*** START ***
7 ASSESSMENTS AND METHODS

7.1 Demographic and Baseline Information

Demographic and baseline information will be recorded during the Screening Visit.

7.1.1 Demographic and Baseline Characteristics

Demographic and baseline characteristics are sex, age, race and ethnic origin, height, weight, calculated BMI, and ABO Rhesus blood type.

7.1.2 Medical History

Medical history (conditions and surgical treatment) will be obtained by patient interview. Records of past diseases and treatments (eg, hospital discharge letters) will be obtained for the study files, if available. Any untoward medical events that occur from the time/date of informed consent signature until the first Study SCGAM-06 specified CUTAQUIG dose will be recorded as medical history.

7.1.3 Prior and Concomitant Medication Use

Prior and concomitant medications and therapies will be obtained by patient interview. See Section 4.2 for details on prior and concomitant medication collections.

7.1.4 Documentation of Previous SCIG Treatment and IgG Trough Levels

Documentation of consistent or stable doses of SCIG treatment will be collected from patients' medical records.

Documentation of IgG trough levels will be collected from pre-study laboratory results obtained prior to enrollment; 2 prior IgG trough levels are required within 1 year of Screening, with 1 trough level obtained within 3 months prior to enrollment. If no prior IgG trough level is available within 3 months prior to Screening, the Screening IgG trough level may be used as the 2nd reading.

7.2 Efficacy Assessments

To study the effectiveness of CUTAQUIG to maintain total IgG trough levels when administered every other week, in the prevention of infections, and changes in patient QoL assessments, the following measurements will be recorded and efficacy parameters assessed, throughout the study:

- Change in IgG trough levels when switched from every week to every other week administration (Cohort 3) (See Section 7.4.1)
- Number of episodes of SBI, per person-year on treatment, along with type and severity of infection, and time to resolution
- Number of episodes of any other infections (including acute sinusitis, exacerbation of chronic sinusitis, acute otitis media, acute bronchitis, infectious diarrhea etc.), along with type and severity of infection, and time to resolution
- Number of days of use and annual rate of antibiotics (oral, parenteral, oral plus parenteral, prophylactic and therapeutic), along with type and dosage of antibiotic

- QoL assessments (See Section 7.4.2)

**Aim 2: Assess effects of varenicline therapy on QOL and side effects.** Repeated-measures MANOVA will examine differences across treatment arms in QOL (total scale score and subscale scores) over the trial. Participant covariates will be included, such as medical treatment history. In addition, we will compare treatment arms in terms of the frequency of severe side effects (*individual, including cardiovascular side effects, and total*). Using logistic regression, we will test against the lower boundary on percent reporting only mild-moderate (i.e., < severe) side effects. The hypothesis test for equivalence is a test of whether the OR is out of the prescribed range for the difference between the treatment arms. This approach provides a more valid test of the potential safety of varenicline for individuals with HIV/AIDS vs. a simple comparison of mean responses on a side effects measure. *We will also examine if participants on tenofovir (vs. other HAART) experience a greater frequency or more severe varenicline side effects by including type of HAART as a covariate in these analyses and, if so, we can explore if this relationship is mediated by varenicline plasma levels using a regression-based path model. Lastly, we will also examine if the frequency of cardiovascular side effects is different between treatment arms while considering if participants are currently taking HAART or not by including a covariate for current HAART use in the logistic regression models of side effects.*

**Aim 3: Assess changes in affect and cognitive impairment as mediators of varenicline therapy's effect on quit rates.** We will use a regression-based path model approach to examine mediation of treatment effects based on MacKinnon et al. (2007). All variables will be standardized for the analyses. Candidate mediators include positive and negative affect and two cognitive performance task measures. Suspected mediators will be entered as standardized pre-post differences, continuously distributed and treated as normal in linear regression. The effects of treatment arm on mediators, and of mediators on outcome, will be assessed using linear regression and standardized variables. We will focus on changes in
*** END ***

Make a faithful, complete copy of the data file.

7 ASSESSMENTS AND METHODS

7.1 Demographic and Baseline Information

Demographic and baseline information will be recorded during the Screening Visit.

7.1.1 Demographic and Baseline Characteristics

Demographic and baseline characteristics are sex, age, race and ethnic origin, height, weight, calculated BMI, and ABO Rhesus blood type.

7.1.2 Medical History

Medical history (conditions and surgical treatment) will be obtained by patient interview. Records of past diseases and treatments (eg, hospital discharge letters) will be obtained for the study files, if available. Any untoward medical events that occur from the time/date of informed consent signature until the first Study SCGAM-06 specified CUTAQUIG dose will be recorded as medical history.

7.1.3 Prior and Concomitant Medication Use

Prior and concomitant medications and therapies will be obtained by patient interview. See Section 4.2 for details on prior and concomitant medication collections.

7.1.4 Documentation of Previous SCIG Treatment and IgG Trough Levels

Documentation of consistent or stable doses of SCIG treatment will be collected from patients' medical records.

Documentation of IgG trough levels will be collected from pre-study laboratory results obtained prior to enrollment; 2 prior IgG trough levels are required within 1 year of Screening, with 1 trough level obtained within 3 months prior to enrollment. If no prior IgG trough level is available within 3 months prior to Screening, the Screening IgG trough level may be used as the 2nd reading.

7.2 Efficacy Assessments

To study the effectiveness of CUTAQUIG to maintain total IgG trough levels when administered every other week, in the prevention of infections, and changes in patient QoL assessments, the following measurements will be recorded and efficacy parameters assessed, throughout the study:

- Change in IgG trough levels when switched from every week to every other week administration (Cohort 3) (See Section 7.4.1)
- Number of episodes of SBI, per person-year on treatment, along with type and severity of infection, and time to resolution
- Number of episodes of any other infections (including acute sinusitis, exacerbation of chronic sinusitis, acute otitis media, acute bronchitis, infectious diarrhea etc.), along with type and severity of infection, and time to resolution
- Number of days of use and annual rate of antibiotics (oral, parenteral, oral plus parenteral, prophylactic and therapeutic), along with type and dosage of antibiotic

- QoL assessments (See Section 7.4.2)

**Aim 2: Assess effects of varenicline therapy on QOL and side effects.** Repeated-measures MANOVA will examine differences across treatment arms in QOL (total scale score and subscale scores) over the trial. Participant covariates will be included, such as medical treatment history. In addition, we will compare treatment arms in terms of the frequency of severe side effects (*individual, including cardiovascular side effects, and total*). Using logistic regression, we will test against the lower boundary on percent reporting only mild-moderate (i.e., < severe) side effects. The hypothesis test for equivalence is a test of whether the OR is out of the prescribed range for the difference between the treatment arms. This approach provides a more valid test of the potential safety of varenicline for individuals with HIV/AIDS vs. a simple comparison of mean responses on a side effects measure. *We will also examine if participants on tenofovir (vs. other HAART) experience a greater frequency or more severe varenicline side effects by including type of HAART as a covariate in these analyses and, if so, we can explore if this relationship is mediated by varenicline plasma levels using a regression-based path model. Lastly, we will also examine if the frequency of cardiovascular side effects is different between treatment arms while considering if participants are currently taking HAART or not by including a covariate for current HAART use in the logistic regression models of side effects.*

**Aim 3: Assess changes in affect and cognitive impairment as mediators of varenicline therapy's effect on quit rates.** We will use a regression-based path model approach to examine mediation of treatment effects based on MacKinnon et al. (2007). All variables will be standardized for the analyses. Candidate mediators include positive and negative affect and two cognitive performance task measures. Suspected mediators will be entered as standardized pre-post differences, continuously distributed and treated as normal in linear regression. The effects of treatment arm on mediators, and of mediators on outcome, will be assessed using linear regression and standardized variables. We will focus on changes in